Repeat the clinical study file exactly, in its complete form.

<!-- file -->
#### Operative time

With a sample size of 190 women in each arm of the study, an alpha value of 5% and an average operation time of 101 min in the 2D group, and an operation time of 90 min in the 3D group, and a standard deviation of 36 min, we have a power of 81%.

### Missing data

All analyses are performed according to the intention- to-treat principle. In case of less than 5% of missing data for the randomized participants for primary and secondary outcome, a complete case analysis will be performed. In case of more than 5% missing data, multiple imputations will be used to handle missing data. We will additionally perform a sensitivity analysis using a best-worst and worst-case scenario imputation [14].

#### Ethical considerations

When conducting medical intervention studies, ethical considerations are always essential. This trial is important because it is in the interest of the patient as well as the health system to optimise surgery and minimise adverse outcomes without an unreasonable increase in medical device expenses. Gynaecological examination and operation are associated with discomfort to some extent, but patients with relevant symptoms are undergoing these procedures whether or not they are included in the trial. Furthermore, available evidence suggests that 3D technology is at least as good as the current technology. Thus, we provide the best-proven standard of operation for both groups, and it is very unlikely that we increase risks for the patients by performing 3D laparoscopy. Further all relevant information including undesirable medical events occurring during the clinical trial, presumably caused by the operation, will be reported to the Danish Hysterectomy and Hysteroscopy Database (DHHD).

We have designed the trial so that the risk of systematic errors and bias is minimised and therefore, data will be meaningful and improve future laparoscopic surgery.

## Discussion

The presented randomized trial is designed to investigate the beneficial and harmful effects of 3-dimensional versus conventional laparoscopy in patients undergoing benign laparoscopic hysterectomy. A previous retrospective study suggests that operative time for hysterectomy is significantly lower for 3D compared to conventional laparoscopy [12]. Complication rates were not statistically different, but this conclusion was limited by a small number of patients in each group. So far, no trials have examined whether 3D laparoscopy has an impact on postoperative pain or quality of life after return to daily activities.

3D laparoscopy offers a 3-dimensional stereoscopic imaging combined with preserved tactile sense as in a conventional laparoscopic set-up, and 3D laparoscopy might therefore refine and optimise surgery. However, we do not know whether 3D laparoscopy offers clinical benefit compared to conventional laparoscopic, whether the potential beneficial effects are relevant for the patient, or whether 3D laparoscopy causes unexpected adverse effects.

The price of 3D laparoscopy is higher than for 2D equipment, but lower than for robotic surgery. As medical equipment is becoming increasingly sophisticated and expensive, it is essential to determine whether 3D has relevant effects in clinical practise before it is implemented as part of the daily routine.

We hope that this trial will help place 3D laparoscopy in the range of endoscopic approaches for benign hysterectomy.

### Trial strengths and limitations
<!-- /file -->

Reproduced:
#### Operative time

With a sample size of 190 women in each arm of the study, an alpha value of 5% and an average operation time of 101 min in the 2D group, and an operation time of 90 min in the 3D group, and a standard deviation of 36 min, we have a power of 81%.

### Missing data

All analyses are performed according to the intention- to-treat principle. In case of less than 5% of missing data for the randomized participants for primary and secondary outcome, a complete case analysis will be performed. In case of more than 5% missing data, multiple imputations will be used to handle missing data. We will additionally perform a sensitivity analysis using a best-worst and worst-case scenario imputation [14].

#### Ethical considerations

When conducting medical intervention studies, ethical considerations are always essential. This trial is important because it is in the interest of the patient as well as the health system to optimise surgery and minimise adverse outcomes without an unreasonable increase in medical device expenses. Gynaecological examination and operation are associated with discomfort to some extent, but patients with relevant symptoms are undergoing these procedures whether or not they are included in the trial. Furthermore, available evidence suggests that 3D technology is at least as good as the current technology. Thus, we provide the best-proven standard of operation for both groups, and it is very unlikely that we increase risks for the patients by performing 3D laparoscopy. Further all relevant information including undesirable medical events occurring during the clinical trial, presumably caused by the operation, will be reported to the Danish Hysterectomy and Hysteroscopy Database (DHHD).

We have designed the trial so that the risk of systematic errors and bias is minimised and therefore, data will be meaningful and improve future laparoscopic surgery.

## Discussion

The presented randomized trial is designed to investigate the beneficial and harmful effects of 3-dimensional versus conventional laparoscopy in patients undergoing benign laparoscopic hysterectomy. A previous retrospective study suggests that operative time for hysterectomy is significantly lower for 3D compared to conventional laparoscopy [12]. Complication rates were not statistically different, but this conclusion was limited by a small number of patients in each group. So far, no trials have examined whether 3D laparoscopy has an impact on postoperative pain or quality of life after return to daily activities.

3D laparoscopy offers a 3-dimensional stereoscopic imaging combined with preserved tactile sense as in a conventional laparoscopic set-up, and 3D laparoscopy might therefore refine and optimise surgery. However, we do not know whether 3D laparoscopy offers clinical benefit compared to conventional laparoscopic, whether the potential beneficial effects are relevant for the patient, or whether 3D laparoscopy causes unexpected adverse effects.

The price of 3D laparoscopy is higher than for 2D equipment, but lower than for robotic surgery. As medical equipment is becoming increasingly sophisticated and expensive, it is essential to determine whether 3D has relevant effects in clinical practise before it is implemented as part of the daily routine.

We hope that this trial will help place 3D laparoscopy in the range of endoscopic approaches for benign hysterectomy.

### Trial strengths and limitations